Scholarships for Disadvantaged Students (SDS) ProgramHRSAFederal GrantThe SDS program increases the diversity of the health workforce by funding eligible academic institutions that are training health profession students. The institutions then make scholarships available to students from disadvantaged backgrounds who have financial need.Eligible applicants are accredited schools of allopathic and osteopathic medicine, dentistry, nursing, pharmacy, podiatric medicine, optometry, veterinary medicine, public health, chiropractic, and allied health; schools offering a graduate program in behavioral and mental health practice; and programs for physician assistant training. Students should contact their financial aid office to find out if their school participates.$48,200,000.00~79$40,000.00101-03-202003-03-2020HRSA-20-00693.925Denise SorrellSDSProgram@hrsa.gov(301) 443-2909https://www.grants.gov/web/grants/view-opportunity.html?oppId=323433&utm_campaign=NOFO%3A+Scholarships+for+Disadvantaged+Students+%28SDS%29+Program&utm_medium+=email&utm_source+=govdelivery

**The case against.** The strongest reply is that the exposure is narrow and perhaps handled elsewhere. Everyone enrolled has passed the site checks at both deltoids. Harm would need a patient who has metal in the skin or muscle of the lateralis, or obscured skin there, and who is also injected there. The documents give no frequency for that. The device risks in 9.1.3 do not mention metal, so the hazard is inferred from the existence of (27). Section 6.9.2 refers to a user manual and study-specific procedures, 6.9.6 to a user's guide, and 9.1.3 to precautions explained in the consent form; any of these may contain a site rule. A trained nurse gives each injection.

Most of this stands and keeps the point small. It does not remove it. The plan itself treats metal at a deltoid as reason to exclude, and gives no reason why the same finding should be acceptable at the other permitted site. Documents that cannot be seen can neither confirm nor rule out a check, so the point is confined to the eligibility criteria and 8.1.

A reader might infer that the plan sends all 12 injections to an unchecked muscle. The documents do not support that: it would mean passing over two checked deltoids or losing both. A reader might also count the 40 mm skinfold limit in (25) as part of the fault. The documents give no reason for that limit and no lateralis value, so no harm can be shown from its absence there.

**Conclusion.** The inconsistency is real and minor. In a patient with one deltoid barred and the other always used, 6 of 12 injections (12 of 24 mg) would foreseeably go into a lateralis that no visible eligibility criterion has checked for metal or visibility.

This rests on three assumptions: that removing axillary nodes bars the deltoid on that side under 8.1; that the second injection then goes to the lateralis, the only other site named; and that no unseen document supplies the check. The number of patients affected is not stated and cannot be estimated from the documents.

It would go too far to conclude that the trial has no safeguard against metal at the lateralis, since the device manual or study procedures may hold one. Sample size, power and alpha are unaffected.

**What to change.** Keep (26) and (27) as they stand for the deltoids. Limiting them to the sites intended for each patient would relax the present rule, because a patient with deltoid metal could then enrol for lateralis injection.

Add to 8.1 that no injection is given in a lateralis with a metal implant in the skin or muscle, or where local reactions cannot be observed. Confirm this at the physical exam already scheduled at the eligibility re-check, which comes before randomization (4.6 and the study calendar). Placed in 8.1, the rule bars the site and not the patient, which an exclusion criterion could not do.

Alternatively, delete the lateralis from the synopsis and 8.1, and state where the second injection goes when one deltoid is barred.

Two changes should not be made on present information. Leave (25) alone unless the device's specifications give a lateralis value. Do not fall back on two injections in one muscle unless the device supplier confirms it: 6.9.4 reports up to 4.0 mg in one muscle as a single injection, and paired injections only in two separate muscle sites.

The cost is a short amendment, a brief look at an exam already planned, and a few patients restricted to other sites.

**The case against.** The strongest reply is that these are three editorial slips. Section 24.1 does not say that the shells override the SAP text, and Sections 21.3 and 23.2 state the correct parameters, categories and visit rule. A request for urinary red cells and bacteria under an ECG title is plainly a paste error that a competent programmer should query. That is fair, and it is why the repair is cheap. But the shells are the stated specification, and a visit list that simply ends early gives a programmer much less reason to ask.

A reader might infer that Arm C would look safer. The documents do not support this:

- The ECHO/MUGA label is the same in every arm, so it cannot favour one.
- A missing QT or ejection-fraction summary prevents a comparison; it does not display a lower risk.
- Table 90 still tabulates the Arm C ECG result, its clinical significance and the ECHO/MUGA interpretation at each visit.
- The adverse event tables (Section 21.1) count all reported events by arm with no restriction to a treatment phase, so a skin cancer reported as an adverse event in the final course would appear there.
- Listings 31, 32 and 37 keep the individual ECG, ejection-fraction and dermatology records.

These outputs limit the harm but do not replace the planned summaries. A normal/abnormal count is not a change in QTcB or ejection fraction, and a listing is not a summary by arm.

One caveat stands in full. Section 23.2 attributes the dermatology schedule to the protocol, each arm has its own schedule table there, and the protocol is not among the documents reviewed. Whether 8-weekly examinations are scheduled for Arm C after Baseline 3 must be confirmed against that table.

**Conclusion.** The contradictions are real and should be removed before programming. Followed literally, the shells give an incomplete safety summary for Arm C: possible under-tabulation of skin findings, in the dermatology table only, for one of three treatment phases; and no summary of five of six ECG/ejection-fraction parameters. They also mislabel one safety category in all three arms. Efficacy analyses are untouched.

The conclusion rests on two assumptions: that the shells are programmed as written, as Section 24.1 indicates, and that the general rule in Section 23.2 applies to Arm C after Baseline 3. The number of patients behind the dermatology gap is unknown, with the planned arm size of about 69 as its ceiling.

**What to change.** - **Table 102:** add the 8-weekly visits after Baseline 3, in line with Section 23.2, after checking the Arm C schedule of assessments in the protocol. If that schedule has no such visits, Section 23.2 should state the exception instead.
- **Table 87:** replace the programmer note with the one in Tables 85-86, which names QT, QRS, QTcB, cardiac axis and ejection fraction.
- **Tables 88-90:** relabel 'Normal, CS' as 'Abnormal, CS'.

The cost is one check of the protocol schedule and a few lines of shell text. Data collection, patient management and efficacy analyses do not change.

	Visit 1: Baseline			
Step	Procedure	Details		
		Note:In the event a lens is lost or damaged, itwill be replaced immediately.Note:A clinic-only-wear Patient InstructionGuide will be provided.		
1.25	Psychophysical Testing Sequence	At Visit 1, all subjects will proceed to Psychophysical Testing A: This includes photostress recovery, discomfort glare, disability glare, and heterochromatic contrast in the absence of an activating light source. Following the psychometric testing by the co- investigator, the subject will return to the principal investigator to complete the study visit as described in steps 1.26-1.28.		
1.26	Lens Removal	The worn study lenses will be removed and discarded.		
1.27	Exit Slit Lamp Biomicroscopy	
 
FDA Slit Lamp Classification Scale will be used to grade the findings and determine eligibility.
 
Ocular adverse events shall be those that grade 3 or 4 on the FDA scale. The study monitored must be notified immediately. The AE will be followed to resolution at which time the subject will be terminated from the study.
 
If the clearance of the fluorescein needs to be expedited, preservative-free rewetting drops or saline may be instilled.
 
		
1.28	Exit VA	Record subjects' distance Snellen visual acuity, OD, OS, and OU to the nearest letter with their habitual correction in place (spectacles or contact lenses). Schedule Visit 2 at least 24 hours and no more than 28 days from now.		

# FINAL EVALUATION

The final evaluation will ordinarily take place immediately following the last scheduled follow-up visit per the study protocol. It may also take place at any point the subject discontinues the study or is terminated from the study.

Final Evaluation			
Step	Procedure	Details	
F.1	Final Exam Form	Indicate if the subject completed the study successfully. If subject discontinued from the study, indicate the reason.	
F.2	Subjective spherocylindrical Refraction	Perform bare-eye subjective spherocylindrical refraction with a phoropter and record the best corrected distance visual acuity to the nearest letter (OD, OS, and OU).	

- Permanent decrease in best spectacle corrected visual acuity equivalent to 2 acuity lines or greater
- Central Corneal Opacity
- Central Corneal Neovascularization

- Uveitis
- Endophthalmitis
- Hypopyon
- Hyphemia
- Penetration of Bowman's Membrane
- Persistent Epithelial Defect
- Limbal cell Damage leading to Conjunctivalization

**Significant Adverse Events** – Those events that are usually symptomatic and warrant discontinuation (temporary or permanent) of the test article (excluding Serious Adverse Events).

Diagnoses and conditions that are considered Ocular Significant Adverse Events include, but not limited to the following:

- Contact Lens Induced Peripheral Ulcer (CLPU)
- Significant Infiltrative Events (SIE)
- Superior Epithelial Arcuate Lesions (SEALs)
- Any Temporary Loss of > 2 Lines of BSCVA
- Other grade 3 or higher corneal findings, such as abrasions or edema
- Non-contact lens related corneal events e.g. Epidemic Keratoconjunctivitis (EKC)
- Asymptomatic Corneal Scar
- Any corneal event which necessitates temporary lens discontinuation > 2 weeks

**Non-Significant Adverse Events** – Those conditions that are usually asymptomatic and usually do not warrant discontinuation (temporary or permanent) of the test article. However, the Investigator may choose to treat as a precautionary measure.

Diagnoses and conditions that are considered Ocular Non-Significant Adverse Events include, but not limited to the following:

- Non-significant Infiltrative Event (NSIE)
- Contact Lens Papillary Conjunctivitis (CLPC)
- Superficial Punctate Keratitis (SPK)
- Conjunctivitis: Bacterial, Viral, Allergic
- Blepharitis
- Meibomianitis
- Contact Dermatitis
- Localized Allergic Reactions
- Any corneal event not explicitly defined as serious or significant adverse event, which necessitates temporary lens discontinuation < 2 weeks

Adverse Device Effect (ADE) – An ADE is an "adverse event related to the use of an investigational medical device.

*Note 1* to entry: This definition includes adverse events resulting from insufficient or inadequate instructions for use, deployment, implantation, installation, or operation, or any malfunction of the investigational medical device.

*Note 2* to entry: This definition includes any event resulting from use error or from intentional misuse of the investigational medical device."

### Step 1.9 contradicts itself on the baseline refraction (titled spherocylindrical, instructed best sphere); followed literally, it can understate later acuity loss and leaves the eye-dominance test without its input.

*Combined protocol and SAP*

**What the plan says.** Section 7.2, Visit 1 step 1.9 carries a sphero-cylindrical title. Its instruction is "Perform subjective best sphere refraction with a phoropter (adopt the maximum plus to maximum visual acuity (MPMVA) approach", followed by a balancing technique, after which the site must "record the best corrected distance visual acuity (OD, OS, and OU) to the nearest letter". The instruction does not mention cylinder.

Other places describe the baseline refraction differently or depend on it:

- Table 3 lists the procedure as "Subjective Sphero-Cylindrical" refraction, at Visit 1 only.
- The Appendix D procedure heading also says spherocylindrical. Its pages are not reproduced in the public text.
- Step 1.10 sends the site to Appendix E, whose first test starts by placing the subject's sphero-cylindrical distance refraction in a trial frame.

Overdose Prevention and Response Mentorship Program NACCHOFederal GrantWith support from the CDC, NACCHO is offering a funding opportunity through a Request for Application process to participate in a new mentorship program with peer local health departments to learn, share experiences, and implement a program related to community overdose prevention and response activities through the Overdose Prevention and Response Mentorship Program. This mentorship program is designed to: Pair LHDs that have experience in developing overdose prevention or response programs in key strategy areas (see below) with peer LHDs interested in receiving assistance, guidance, tools and resources to start planning or expanding their jurisdiction’s response. Spread model and evidence-informed overdose prevention and response practices. Establish a network of LHDs that can learn from each other and share tools and resources on overdose prevention and response activities. Improve NACCHO and CDC’s understanding of challenges and facilitators in disseminating best practices in the field and identifying needs for planning new programs.This funding opportunity is open to LHDs with subject matter expertise that meet the following requirements: • Currently have a program that targets the needs of the community in at least one of the six key strategy areas (surveillance, coordination of local substance misuse efforts, establishing linkages to care, providers and health systems support, public safety partnerships, and empowering individuals to make safer choices). See logic model below in Section IV. • LHD must have one point person within the opioid/substance misuse program who: o Has experience and expertise in one or more of the listed categories; o Has at least five years of professional experience at an LHD (including but not limited to overdose prevention or response work); o Is willing to dedicate 5-6 hours/month per mentee to program; o Is willing and able to travel to the mentee health department or host the mentee for a site visit during the project period; and o Has at least 1-2 years of experience in a leadership role (e.g., this person must demonstrate their ability to effectively mentor others).Mentoring one (1) mentee: $50,000; Mentoring two (2) mentees: $100,000; Mentoring three (3) mentees: $150,000NACCHO Overdose Prevention Teamopioidepidemic@naccho.org https://essentialelements.naccho.org/archives/15912